Wednesday, July 1, 2015

Solar food dehydrating

Preserving food is essential for those who want to maximize home grown food year round. So far from our garden, we've canned a lot of stuff, put up a lot in the freezer, have dehydrated veggies in our Excalibur, and I even tried fermenting and made a batch of kraut.

To really reduce energy use in food preservation, solar is the way to go. There are a lot of designs to choose from, but I built our dehydrator based on the design developed by the homesteaders at

These homesteaders (Larissa and Bob) have been at it a long time, and the site has some other good stuff also.

I have enough materials to build a second one like that shown in the photos, but if we decide we need even more capacity, my plan would be to build the Appalachian State University design.

Until we decide to ( or have to!)  really cut back on power use, we will still freeze and can plenty of food, but right now we are experimenting with dehydrating various things, with the general intent to minimize energy, maximize retained nutrition, and of course, process in ways that leaves the food with good taste and texture.

You can use either glass or plastic for the transparent trapping layer, I used double wall polycarbonate. The glass or plastic needs to be suitable for the temps, as well as possible hail.

These are the 24" square removable trays the food sets on. I used stainless steel screen, and cedar framing. The black painted aluminum absorbs heat, and reradiates it to the food, while the heated air is channeled by the corrugated metal to send the evaporating water up and away. Larissa and Bob's website goes in to more detail.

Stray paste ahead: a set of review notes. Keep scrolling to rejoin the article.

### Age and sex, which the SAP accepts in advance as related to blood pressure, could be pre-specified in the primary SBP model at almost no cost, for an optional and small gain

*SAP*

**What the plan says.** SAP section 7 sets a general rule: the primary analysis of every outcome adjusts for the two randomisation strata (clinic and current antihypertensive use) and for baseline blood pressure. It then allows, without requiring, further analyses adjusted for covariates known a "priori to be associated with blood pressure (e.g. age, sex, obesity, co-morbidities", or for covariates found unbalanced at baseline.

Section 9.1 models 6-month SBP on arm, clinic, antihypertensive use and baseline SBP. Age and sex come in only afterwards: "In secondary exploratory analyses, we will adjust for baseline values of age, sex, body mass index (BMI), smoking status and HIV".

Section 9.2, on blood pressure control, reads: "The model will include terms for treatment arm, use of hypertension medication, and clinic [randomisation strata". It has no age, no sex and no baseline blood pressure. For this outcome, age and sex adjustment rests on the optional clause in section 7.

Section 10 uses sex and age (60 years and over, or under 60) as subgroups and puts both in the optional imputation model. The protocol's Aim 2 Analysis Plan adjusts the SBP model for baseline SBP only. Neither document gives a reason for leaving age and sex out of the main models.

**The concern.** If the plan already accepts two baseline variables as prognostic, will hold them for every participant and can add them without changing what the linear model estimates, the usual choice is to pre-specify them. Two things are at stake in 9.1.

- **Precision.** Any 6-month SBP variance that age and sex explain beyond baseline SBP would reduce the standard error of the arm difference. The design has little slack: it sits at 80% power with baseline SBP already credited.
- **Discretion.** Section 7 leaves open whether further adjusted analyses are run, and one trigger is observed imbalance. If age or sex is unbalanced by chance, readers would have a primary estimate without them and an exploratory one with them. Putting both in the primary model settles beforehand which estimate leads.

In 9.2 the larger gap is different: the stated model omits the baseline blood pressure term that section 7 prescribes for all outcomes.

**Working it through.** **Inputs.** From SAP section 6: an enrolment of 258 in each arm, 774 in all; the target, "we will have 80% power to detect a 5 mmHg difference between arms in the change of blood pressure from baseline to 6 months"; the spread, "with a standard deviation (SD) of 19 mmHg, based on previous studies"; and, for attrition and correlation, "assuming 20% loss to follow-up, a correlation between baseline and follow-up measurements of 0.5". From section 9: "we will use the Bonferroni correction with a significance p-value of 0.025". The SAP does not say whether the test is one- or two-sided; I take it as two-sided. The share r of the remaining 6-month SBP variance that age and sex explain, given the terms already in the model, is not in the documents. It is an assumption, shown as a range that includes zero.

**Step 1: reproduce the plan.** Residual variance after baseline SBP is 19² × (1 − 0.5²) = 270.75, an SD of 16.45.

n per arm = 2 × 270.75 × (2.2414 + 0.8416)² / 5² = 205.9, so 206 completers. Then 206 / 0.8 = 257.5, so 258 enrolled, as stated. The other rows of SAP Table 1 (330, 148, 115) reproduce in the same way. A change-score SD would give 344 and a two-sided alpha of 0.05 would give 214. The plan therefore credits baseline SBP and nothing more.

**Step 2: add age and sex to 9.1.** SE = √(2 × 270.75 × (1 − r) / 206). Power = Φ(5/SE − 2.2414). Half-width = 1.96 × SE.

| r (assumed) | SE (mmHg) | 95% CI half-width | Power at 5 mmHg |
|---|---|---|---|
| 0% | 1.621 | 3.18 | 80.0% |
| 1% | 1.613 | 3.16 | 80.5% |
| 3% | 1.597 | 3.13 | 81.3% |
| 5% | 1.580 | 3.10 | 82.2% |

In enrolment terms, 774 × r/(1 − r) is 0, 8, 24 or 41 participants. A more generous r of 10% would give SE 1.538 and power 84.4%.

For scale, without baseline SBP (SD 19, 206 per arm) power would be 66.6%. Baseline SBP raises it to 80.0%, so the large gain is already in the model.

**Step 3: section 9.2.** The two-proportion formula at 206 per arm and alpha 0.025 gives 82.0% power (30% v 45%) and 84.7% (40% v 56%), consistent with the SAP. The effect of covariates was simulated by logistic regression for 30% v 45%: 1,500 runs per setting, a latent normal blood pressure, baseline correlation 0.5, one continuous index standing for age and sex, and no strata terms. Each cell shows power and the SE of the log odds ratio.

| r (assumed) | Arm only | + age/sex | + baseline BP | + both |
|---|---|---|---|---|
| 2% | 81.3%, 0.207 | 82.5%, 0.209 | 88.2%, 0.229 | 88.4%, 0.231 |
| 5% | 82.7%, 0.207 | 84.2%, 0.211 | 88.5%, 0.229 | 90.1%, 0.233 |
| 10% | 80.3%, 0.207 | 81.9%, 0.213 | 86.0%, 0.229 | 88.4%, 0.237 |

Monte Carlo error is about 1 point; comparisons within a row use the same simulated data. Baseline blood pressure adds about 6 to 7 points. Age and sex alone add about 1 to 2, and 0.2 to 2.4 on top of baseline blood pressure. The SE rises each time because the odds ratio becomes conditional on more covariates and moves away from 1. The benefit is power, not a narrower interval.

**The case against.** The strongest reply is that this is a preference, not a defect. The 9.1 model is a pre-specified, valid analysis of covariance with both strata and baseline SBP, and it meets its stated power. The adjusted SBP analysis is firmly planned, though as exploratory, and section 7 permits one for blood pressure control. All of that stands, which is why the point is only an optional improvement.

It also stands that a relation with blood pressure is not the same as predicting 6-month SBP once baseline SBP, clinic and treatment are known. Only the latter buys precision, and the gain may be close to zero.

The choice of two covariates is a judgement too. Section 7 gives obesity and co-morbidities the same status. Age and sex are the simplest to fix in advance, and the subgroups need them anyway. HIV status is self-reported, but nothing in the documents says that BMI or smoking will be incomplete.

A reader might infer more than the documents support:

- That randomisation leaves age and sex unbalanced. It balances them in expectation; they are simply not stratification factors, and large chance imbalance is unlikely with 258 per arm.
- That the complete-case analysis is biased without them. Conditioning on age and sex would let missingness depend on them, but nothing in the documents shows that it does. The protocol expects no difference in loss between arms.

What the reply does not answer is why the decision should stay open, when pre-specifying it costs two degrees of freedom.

Larissa and Bob have built theirs as a permanent outdoor appliance, but I used carriage bolts and made my legs and bracing removable, for storage indoors. Right now, I'm setting at a little over 15 degrees from horizontal. If this is too steep and food slides, I will just whack the back legs and redo the braces.

I used hi temp black stove spray paint on the heat capture aluminum sheeting. We'll let this outgas for a couple days, then give it a go.


  1. Hi Steve,

    Top work and thanks for the link. It will be interesting to see how it goes with your first use. Many years ago I ate sun dried cherries and they were amazing. Do you have a fruit in mind to put through the dehydrator?

    PS: I've been thinking about using an electric dehydrator too as I have so much extra electricity over summer.



  2. Chris, first through were some collard greens and kale. These did real well, and we will try some other veggies out of the garden as they are ready, but for fruit, it will be mostly apples from the old trees that came with the farm.

    Apples have done well in our electric dehydrator, so I think they will do ok in the solar. If we buy any local fruit, and decide to try dehydrating some, it will most likely be peaches. Our cherry trees are still young, so for several years, they will all be eaten fresh. If our grape vines ever kick in to gear, we'll also try making our own raisins.

    PS- I planted some paw paws this summer, but they take a long time to grow, and this is at thier northern limit, so don't know when I might see them.